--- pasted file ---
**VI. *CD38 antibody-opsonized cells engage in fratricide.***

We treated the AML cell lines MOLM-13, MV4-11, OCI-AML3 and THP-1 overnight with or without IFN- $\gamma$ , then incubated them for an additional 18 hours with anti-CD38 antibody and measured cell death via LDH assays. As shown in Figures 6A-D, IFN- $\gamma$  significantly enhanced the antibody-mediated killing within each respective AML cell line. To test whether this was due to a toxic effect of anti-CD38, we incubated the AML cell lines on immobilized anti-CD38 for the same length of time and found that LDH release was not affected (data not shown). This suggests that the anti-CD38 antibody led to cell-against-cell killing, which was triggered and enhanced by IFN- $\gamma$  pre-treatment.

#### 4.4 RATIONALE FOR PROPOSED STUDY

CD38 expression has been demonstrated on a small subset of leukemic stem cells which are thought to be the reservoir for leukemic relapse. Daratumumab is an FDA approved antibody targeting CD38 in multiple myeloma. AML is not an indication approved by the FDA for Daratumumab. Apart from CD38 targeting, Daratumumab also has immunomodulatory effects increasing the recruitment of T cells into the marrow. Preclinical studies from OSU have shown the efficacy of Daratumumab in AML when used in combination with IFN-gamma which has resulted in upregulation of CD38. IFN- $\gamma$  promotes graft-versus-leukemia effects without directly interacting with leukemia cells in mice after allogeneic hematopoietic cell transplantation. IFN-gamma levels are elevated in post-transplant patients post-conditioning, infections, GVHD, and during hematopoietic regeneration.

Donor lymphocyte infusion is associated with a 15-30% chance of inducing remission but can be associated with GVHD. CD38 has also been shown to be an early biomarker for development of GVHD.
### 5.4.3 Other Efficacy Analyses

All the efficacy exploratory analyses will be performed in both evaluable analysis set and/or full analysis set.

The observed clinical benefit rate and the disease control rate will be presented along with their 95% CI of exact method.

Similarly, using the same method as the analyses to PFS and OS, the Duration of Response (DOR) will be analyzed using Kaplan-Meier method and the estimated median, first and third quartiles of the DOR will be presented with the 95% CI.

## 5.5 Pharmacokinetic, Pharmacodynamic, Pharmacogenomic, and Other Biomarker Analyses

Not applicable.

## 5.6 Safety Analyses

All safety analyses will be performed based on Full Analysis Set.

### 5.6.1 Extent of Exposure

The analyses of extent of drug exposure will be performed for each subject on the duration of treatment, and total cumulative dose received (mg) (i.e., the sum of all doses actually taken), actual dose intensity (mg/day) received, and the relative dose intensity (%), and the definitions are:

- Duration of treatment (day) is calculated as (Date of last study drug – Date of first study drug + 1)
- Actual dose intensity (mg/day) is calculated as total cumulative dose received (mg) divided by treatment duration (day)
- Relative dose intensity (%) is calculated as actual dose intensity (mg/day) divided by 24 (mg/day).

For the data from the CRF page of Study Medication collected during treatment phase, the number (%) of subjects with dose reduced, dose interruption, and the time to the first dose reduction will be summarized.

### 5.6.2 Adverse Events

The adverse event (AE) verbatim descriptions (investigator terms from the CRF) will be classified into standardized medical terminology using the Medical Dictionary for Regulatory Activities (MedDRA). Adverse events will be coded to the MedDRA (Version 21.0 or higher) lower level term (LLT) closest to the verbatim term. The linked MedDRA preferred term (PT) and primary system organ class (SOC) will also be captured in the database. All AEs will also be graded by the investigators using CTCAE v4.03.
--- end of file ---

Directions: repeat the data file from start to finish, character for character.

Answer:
**VI. *CD38 antibody-opsonized cells engage in fratricide.***

We treated the AML cell lines MOLM-13, MV4-11, OCI-AML3 and THP-1 overnight with or without IFN- $\gamma$ , then incubated them for an additional 18 hours with anti-CD38 antibody and measured cell death via LDH assays. As shown in Figures 6A-D, IFN- $\gamma$  significantly enhanced the antibody-mediated killing within each respective AML cell line. To test whether this was due to a toxic effect of anti-CD38, we incubated the AML cell lines on immobilized anti-CD38 for the same length of time and found that LDH release was not affected (data not shown). This suggests that the anti-CD38 antibody led to cell-against-cell killing, which was triggered and enhanced by IFN- $\gamma$  pre-treatment.

#### 4.4 RATIONALE FOR PROPOSED STUDY

CD38 expression has been demonstrated on a small subset of leukemic stem cells which are thought to be the reservoir for leukemic relapse. Daratumumab is an FDA approved antibody targeting CD38 in multiple myeloma. AML is not an indication approved by the FDA for Daratumumab. Apart from CD38 targeting, Daratumumab also has immunomodulatory effects increasing the recruitment of T cells into the marrow. Preclinical studies from OSU have shown the efficacy of Daratumumab in AML when used in combination with IFN-gamma which has resulted in upregulation of CD38. IFN- $\gamma$  promotes graft-versus-leukemia effects without directly interacting with leukemia cells in mice after allogeneic hematopoietic cell transplantation. IFN-gamma levels are elevated in post-transplant patients post-conditioning, infections, GVHD, and during hematopoietic regeneration.

Donor lymphocyte infusion is associated with a 15-30% chance of inducing remission but can be associated with GVHD. CD38 has also been shown to be an early biomarker for development of GVHD.
### 5.4.3 Other Efficacy Analyses

All the efficacy exploratory analyses will be performed in both evaluable analysis set and/or full analysis set.

The observed clinical benefit rate and the disease control rate will be presented along with their 95% CI of exact method.

Similarly, using the same method as the analyses to PFS and OS, the Duration of Response (DOR) will be analyzed using Kaplan-Meier method and the estimated median, first and third quartiles of the DOR will be presented with the 95% CI.

## 5.5 Pharmacokinetic, Pharmacodynamic, Pharmacogenomic, and Other Biomarker Analyses

Not applicable.

## 5.6 Safety Analyses

All safety analyses will be performed based on Full Analysis Set.

### 5.6.1 Extent of Exposure

The analyses of extent of drug exposure will be performed for each subject on the duration of treatment, and total cumulative dose received (mg) (i.e., the sum of all doses actually taken), actual dose intensity (mg/day) received, and the relative dose intensity (%), and the definitions are:

- Duration of treatment (day) is calculated as (Date of last study drug – Date of first study drug + 1)
- Actual dose intensity (mg/day) is calculated as total cumulative dose received (mg) divided by treatment duration (day)
- Relative dose intensity (%) is calculated as actual dose intensity (mg/day) divided by 24 (mg/day).

For the data from the CRF page of Study Medication collected during treatment phase, the number (%) of subjects with dose reduced, dose interruption, and the time to the first dose reduction will be summarized.

### 5.6.2 Adverse Events

The adverse event (AE) verbatim descriptions (investigator terms from the CRF) will be classified into standardized medical terminology using the Medical Dictionary for Regulatory Activities (MedDRA). Adverse events will be coded to the MedDRA (Version 21.0 or higher) lower level term (LLT) closest to the verbatim term. The linked MedDRA preferred term (PT) and primary system organ class (SOC) will also be captured in the database. All AEs will also be graded by the investigators using CTCAE v4.03.